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Jonathan Villar 2017 Outlook


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58 minutes ago, Piotr said:

 

Those 23 at-bats fit his career profile. And as I keep reminding people, Sogard is 31. I know he made some adjustments, but he is still an extremely limited player. 

Sounds pretty much like Villar! Except without the adjustments.

I mean, if you look at Villars career he was good for part of 1 season. He has 2.5 career WAR, and 3 of that was last season.... so what does that tell you about every other year? And ita not like hes some young inexperienced rookie either. This is his 10th season in pro ball (which by the way is only 1 season less than Sogard) and even throughout most of his minor league seasons he was a below average hitter.

 

 

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12 hours ago, cs3 said:

Sounds pretty much like Villar! Except without the adjustments.

I mean, if you look at Villars career he was good for part of 1 season. He has 2.5 career WAR, and 3 of that was last season.... so what does that tell you about every other year? And ita not like hes some young inexperienced rookie either. This is his 10th season in pro ball (which by the way is only 1 season less than Sogard) and even throughout most of his minor league seasons he was a below average hitter.

 

i don't agree with this take, but, rather than just argue with it, i'm going to mention something that occurred to me while thinking about it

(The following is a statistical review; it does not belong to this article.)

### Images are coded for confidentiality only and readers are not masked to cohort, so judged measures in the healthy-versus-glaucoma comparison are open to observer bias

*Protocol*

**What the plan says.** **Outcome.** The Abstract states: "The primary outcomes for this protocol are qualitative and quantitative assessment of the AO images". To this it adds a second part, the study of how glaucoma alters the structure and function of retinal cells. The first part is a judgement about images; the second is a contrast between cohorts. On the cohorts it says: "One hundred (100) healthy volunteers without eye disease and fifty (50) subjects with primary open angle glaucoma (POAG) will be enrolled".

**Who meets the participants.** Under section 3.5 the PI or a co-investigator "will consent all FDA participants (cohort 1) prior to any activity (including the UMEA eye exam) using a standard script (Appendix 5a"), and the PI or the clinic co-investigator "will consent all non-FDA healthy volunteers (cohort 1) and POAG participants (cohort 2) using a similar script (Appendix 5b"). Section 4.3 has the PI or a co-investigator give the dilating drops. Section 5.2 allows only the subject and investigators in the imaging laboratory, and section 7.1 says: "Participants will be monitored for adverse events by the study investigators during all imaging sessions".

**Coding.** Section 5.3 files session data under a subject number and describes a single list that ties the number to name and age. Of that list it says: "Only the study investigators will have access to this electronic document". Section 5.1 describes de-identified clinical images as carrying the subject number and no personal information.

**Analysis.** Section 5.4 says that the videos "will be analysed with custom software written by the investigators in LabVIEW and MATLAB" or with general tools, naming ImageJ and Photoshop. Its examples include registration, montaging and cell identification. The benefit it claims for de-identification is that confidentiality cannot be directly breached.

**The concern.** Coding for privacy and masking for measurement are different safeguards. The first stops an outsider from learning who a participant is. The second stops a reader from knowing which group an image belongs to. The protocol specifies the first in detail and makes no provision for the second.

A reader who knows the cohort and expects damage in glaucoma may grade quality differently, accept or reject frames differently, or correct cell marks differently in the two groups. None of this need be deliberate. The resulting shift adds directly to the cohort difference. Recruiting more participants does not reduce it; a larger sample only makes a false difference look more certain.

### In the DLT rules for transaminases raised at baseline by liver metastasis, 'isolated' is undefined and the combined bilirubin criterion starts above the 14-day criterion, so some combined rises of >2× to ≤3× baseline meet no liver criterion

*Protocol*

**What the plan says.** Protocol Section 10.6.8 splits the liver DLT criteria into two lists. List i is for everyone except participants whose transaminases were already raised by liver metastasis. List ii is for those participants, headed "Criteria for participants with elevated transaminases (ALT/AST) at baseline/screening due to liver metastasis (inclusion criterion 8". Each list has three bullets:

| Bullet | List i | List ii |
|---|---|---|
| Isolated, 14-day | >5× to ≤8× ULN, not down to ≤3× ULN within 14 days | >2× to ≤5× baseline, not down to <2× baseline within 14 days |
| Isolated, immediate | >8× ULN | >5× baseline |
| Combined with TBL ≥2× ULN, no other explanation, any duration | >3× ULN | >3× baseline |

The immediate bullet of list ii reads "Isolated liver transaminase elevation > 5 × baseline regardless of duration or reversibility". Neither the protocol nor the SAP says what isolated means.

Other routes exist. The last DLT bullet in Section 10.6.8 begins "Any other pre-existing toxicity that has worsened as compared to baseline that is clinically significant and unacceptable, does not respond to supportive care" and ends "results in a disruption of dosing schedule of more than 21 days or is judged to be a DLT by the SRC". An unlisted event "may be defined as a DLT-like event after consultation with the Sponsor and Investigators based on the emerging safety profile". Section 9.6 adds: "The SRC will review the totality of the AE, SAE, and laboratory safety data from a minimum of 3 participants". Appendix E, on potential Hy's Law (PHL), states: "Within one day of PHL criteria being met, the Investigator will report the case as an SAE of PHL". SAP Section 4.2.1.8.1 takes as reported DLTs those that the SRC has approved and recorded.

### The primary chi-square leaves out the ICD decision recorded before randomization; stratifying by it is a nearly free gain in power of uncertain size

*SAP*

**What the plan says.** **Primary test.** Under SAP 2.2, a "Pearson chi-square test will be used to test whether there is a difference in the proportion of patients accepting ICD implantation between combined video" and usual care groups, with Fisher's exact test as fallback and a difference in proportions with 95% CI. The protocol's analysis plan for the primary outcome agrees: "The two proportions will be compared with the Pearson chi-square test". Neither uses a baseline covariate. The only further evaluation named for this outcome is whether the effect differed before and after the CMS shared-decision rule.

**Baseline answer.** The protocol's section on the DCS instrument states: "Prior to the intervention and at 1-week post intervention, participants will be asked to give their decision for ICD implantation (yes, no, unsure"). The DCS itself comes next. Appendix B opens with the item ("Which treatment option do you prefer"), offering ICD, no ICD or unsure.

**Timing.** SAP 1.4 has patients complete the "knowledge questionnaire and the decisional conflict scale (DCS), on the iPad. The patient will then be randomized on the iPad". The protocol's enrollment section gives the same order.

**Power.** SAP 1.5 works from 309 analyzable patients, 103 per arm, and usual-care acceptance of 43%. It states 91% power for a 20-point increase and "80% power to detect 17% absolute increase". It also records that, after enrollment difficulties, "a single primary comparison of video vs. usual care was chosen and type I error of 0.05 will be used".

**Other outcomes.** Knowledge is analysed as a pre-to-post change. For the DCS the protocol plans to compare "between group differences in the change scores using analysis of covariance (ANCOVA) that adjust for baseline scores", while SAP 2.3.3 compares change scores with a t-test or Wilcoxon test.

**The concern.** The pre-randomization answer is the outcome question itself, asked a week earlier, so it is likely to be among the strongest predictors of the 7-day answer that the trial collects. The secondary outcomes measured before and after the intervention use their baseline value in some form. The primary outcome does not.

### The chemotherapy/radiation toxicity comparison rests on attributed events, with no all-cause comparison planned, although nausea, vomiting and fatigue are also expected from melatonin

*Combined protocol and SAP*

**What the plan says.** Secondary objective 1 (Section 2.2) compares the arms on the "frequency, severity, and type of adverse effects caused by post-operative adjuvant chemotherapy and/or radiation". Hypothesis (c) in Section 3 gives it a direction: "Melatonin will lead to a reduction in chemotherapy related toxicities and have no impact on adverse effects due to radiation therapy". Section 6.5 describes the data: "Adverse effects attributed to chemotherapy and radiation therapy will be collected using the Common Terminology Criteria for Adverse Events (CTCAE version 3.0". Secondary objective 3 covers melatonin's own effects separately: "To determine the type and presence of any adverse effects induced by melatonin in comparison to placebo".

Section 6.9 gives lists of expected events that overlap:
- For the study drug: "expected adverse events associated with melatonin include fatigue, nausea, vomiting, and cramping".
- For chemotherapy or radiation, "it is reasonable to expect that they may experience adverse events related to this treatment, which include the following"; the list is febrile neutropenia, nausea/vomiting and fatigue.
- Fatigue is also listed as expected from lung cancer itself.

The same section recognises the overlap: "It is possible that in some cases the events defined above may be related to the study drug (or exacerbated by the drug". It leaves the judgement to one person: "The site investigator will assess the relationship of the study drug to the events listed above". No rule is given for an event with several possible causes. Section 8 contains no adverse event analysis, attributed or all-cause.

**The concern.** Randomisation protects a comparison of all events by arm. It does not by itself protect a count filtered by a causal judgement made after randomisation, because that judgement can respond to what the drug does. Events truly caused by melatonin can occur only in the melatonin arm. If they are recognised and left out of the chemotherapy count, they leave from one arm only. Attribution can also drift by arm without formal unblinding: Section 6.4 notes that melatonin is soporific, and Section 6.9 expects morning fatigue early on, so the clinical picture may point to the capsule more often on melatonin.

villar *was* a relatively well-regarded prospect coming up, but he got largely written off after 2014, when he was bad for the astros

 

looking back at his fangraphs just now, i saw his 7 home runs in 2014 and remembered that he got those really quickly. i specifically remember looking at the stats in my home league that year and posting to the boards, "wait, jonathan villar has 7 homers?" this was in like may or something, i don't remember exactly. but he looked like he was breaking out at that point. (that owner traded him for greg holland shortly afterward, which turned out to be a good call)

 

but then he hit a wall and eventually lost the job

 

my point is, that season he also followed the pattern of a big slump after a power spike

 

then: 6 or 7 homers by early may, struggle the rest of the year

 

now: 8 homers in september at the end of a successful season, seems to lose the handle

 

so this could be sort of a recurring pattern with him. but this would reinforce the idea that it's something he can eventually recover from

 

 

 

 

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18 minutes ago, wily mo said:

so this could be sort of a recurring pattern with him. but this would reinforce the idea that it's something he can eventually recover from

 

When he recovers in 2019 he won't be on my team.

 

His approach to hitting is just abysmal. He hasn't quite reached Byron Buxton levels of ineptitude and wasted potential, but Byron is clearly Villar's hero. You just know Villar makes out with Byron's photograph every night before going to bed, and has all sorts Byron-related hair dolls and memorabilia. What a freak - glad he's off my team.